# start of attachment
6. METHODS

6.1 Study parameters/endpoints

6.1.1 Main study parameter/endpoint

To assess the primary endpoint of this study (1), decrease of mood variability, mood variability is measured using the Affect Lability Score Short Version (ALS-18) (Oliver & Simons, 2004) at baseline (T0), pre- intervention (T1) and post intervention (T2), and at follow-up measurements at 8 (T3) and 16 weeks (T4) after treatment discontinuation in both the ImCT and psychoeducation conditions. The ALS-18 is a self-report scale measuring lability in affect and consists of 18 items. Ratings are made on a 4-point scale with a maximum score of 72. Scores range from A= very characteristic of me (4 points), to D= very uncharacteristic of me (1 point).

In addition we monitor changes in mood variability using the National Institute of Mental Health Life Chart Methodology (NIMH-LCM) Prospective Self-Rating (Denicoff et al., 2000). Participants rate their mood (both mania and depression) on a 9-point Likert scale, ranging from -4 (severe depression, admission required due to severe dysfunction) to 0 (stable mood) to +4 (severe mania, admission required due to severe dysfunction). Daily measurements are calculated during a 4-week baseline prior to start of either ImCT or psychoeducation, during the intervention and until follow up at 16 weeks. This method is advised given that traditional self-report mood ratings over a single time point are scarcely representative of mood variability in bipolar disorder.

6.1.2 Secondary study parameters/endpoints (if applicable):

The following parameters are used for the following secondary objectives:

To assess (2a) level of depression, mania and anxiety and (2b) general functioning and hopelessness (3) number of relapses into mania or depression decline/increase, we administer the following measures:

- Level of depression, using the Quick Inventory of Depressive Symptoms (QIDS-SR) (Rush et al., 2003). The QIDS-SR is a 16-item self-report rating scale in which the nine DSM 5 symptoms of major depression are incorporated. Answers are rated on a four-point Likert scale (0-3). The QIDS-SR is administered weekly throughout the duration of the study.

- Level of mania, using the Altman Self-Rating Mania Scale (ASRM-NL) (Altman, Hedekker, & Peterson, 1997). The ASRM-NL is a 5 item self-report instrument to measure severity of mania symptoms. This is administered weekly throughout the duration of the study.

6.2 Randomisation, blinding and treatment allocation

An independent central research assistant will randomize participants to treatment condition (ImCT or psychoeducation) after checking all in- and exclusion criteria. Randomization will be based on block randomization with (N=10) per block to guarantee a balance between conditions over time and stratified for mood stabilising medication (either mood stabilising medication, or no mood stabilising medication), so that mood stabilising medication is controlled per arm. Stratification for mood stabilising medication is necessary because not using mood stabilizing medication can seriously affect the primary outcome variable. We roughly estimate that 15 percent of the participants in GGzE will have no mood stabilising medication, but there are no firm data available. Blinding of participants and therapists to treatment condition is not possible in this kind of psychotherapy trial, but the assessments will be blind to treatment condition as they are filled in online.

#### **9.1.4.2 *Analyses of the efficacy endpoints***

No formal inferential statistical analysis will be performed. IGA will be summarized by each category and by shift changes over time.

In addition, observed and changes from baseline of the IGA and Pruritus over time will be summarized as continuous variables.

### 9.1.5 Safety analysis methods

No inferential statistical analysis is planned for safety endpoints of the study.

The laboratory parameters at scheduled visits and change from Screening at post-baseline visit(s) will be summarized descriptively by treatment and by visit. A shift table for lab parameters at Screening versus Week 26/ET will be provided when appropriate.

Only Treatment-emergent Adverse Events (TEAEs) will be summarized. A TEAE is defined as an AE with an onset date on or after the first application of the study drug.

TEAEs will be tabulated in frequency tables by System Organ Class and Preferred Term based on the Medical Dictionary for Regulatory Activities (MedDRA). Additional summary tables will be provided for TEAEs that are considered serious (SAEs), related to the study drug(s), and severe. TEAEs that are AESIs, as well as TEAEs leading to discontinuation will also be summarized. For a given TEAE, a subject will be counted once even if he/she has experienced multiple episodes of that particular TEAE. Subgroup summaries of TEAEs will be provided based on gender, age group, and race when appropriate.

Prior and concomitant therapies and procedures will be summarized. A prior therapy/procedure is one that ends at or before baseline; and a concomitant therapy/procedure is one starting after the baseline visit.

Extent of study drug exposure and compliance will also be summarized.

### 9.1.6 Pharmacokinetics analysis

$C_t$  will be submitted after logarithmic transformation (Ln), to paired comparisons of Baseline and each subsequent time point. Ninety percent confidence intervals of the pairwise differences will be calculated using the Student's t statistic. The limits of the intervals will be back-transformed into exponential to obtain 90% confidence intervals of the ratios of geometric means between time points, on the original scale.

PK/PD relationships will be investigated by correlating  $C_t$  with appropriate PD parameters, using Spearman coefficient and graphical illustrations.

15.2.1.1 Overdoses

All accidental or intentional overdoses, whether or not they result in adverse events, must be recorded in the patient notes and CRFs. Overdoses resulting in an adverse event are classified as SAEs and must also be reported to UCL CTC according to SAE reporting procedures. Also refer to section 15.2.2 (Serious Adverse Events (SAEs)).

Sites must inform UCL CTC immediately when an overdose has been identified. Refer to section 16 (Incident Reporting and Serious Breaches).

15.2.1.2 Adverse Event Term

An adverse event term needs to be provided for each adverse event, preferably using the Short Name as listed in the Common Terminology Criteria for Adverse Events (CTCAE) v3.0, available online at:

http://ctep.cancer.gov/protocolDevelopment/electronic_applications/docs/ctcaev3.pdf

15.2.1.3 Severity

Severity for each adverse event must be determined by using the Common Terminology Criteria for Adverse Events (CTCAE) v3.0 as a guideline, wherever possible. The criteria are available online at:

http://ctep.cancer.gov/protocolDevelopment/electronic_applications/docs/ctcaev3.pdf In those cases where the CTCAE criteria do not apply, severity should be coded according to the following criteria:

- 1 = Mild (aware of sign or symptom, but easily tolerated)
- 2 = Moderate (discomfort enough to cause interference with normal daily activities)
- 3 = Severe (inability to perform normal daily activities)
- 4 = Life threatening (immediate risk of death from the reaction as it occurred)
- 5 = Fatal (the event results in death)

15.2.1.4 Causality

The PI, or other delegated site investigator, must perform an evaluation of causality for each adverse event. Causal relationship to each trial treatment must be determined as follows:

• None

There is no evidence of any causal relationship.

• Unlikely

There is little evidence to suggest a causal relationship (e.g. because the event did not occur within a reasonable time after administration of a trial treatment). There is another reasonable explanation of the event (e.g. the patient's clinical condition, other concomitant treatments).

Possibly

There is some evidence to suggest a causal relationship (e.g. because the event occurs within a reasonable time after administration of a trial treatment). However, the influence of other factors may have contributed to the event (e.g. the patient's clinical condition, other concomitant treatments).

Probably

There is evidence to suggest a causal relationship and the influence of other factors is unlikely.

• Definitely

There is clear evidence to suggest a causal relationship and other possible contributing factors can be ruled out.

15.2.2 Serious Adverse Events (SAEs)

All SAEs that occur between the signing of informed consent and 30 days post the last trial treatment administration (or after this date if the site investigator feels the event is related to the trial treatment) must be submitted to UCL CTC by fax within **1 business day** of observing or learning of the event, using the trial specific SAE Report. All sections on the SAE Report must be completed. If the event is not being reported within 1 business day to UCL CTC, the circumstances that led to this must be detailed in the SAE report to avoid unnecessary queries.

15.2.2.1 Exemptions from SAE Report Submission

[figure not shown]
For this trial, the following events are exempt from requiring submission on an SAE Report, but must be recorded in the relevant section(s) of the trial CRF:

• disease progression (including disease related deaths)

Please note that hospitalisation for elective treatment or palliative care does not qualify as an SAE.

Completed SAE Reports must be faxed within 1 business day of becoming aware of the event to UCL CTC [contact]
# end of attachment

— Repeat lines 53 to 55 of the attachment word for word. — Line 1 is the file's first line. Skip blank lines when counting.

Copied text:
All SAEs that occur between the signing of informed consent and 30 days post the last trial treatment administration (or after this date if the site investigator feels the event is related to the trial treatment) must be submitted to UCL CTC by fax within **1 business day** of observing or learning of the event, using the trial specific SAE Report. All sections on the SAE Report must be completed. If the event is not being reported within 1 business day to UCL CTC, the circumstances that led to this must be detailed in the SAE report to avoid unnecessary queries.

15.2.2.1 Exemptions from SAE Report Submission

[figure not shown]